Inasmuch as blogging about blogging is a sin, and I am about to do a little of that. Why the silence? It’s not because I’m too busy. Not really. Well okay I am, but that’s not why I haven’t been as active on the Semantic Drift writing front as I would like. It’s because my every waking moment consists of me freaking out over how I don’t have a job. I’ve half-started a movie review or charming little vignette about how I said something stupid on the way home from Target or any of the other well-written minutia my readers have come to expect but they always circle back to the fear and apprehension I feel when I think about any point in time beyond the next two months. And that might get old pretty damn quick. I know I get tired of it, and it’s happening inside my own skull.
As I prepare to visit Austin for spring break my preparations for the trip are tainted by the fact that this is likely to be the last Spring Break I ever have. Being a 3L in the spring carries a certain sadness; a wistful acknowledgment that my days as a student are nearly done. I’m sure many of my colleagues feel nothing but unalloyed joy at the thought of never registering for a class or tucking a syllabus into a folder. They revel in the surety that soon they will be actual lawyers, walking, talking productive members of society who have jobs and salaries and wake up before 10:00 a.m. on Fridays. No more textbooks and no more scrotum-tightening fear of getting cold-called when you haven’t done the reading.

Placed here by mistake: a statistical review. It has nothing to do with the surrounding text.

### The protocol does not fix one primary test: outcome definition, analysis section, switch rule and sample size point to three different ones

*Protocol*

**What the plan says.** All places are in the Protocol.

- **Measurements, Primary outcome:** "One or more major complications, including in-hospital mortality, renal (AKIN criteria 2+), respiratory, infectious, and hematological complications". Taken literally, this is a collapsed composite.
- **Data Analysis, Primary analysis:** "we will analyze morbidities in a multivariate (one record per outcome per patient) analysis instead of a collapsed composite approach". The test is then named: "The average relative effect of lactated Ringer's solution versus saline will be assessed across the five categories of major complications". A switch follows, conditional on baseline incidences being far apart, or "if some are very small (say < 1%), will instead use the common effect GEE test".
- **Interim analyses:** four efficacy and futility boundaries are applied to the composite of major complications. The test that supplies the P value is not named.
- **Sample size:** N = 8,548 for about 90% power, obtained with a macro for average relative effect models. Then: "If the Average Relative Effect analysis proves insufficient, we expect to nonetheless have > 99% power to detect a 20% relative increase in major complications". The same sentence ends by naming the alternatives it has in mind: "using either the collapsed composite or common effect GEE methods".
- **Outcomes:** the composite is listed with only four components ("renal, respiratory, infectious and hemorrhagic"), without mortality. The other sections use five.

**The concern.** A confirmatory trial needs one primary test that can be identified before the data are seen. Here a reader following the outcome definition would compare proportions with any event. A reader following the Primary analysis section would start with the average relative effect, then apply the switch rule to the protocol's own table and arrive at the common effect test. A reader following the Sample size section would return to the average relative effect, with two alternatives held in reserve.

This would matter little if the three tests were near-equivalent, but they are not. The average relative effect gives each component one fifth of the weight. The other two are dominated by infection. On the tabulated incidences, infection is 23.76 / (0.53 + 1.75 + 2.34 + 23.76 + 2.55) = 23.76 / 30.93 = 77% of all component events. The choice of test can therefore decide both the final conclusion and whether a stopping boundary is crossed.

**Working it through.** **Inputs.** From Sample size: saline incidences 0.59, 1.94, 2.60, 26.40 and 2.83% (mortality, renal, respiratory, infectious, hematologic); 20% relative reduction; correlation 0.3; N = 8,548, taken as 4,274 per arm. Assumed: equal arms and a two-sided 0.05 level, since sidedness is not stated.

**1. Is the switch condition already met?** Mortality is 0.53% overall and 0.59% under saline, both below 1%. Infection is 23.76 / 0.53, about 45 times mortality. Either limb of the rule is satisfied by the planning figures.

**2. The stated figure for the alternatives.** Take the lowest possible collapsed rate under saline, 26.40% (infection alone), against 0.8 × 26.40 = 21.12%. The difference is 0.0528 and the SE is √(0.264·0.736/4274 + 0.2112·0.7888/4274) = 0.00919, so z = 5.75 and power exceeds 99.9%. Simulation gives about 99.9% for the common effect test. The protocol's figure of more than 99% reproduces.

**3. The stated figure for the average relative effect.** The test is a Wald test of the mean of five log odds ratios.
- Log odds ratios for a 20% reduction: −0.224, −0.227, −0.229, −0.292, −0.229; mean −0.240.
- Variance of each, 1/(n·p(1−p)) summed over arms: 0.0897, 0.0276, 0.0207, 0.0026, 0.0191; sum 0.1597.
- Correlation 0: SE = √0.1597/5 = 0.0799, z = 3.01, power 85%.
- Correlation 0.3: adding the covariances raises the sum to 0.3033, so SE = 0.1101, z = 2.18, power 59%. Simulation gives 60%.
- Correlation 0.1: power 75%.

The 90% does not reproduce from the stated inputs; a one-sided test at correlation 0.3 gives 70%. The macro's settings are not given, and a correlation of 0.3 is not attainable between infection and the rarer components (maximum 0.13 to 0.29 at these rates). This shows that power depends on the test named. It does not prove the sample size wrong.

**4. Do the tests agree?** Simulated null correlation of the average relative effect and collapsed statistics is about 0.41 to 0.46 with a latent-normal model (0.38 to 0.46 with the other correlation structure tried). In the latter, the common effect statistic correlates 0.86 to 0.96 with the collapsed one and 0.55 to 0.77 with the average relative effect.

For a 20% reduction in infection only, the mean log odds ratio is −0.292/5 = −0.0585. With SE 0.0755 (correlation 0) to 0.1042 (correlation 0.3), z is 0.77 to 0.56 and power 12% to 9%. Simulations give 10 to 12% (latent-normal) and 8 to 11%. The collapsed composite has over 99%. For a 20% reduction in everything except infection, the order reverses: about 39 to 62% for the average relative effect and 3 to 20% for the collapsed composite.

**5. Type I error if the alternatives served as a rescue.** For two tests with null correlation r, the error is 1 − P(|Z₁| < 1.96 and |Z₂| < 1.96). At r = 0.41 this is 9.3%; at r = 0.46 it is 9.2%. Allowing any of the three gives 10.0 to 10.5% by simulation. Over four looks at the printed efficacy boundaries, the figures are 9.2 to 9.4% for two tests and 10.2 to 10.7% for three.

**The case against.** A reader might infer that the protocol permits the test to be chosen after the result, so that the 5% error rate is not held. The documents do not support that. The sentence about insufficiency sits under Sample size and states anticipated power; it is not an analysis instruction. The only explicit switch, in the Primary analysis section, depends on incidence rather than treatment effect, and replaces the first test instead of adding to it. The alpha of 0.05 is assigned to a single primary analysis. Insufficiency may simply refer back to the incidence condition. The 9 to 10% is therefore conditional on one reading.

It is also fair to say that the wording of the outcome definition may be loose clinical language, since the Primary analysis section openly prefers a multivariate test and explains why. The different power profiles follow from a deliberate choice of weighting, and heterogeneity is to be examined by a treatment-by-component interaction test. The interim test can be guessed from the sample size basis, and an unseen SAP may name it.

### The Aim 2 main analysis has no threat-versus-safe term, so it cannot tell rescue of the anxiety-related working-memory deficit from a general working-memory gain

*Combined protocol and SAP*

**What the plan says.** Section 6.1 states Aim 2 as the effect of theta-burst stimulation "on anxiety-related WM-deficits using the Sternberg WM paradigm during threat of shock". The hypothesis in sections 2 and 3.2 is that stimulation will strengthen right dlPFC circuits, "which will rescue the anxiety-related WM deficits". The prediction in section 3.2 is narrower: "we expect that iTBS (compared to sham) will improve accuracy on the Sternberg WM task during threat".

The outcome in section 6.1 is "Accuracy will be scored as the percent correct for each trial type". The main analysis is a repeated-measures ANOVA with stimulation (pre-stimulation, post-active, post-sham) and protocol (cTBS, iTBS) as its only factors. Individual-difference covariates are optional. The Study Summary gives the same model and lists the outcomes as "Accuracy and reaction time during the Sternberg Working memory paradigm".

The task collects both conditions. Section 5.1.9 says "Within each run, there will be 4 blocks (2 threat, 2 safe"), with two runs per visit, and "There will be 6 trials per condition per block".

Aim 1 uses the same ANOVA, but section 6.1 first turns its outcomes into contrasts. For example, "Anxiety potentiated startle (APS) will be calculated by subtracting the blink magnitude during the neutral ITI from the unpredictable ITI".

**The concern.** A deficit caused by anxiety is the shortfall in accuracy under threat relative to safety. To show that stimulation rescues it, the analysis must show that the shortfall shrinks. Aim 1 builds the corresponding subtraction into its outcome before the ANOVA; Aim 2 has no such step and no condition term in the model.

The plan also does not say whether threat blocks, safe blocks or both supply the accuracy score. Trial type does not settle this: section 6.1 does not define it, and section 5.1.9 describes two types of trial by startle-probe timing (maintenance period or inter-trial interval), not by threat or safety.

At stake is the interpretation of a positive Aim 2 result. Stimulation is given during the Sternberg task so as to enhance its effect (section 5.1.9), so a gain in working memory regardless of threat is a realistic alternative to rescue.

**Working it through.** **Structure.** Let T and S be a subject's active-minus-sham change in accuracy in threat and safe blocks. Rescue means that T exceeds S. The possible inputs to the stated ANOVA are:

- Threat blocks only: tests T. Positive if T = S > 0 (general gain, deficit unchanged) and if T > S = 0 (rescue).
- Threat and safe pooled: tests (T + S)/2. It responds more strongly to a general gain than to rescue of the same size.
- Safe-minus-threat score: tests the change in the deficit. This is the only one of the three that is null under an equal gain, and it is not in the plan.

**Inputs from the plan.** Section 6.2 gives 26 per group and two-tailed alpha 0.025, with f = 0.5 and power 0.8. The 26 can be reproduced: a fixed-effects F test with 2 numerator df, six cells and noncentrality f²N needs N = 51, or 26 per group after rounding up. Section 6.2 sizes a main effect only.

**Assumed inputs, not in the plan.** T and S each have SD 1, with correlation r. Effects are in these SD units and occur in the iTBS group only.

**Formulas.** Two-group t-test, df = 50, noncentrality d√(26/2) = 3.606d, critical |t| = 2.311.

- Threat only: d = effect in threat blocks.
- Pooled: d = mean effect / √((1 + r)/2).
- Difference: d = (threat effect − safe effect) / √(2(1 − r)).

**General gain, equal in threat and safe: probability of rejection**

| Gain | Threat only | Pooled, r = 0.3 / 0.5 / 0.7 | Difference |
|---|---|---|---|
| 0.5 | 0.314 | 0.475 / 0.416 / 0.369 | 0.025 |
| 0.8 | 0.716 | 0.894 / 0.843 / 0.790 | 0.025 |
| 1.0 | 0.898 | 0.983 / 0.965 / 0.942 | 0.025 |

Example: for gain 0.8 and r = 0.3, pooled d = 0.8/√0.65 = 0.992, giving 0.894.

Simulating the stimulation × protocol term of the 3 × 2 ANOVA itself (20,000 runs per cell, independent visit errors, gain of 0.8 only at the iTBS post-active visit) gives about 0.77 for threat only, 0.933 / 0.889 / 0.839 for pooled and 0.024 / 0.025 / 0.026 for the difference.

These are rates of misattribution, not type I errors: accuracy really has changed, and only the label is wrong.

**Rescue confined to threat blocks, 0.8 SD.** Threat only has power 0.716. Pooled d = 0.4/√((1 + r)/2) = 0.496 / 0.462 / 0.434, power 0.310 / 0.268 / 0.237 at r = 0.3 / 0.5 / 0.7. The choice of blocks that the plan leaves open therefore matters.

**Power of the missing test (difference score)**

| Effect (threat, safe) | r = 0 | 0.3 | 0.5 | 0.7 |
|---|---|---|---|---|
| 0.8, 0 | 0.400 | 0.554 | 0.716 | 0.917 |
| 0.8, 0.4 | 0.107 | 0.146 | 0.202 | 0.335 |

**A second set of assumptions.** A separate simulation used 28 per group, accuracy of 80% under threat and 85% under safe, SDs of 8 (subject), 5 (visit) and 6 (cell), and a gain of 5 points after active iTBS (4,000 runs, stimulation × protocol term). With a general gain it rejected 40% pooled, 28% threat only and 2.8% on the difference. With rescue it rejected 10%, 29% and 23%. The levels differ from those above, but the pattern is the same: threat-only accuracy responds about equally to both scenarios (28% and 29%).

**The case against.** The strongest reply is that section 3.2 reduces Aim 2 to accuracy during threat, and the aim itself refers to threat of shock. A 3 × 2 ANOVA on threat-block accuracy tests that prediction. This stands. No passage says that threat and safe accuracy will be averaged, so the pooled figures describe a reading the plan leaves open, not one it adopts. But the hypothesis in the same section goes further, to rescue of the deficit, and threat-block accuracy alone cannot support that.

And all that sounds good to me, too. Don’t get me wrong. Just because I’m almost thirty and have spent the vast majority of my adult life enrolled at some institution of higher learning doesn’t mean I’m not looking forward to tearing it up in the real world. Granted, I would be a little more psyched if I had an actual job lined up or at least a coherent plan for life after law school beyond “Take the Bar Exam and Pray”but I’m still excited at the grand vista of possibility that lays before me. I’ve worked hard and earned myself an impressive suite of skills and I do itch to make my mark on the world.
And yet… I love the smell of libraries and the thrill of an engaging class discussion when everything clicks and it really feels like I’m in a room with some of the smartest people around and we’re trying to get to the bottom of a contentious, thorny problem. Not that that isn;t what happens in conference rooms in law firms all across the country every minute of every day, because I’m sure that’s what lies ahead. Right? The life of a lawyer is surely more than mind-numbing drudgery and poring through thousands upon thousands of pages of documents looking for a single email. It can’t be, can it?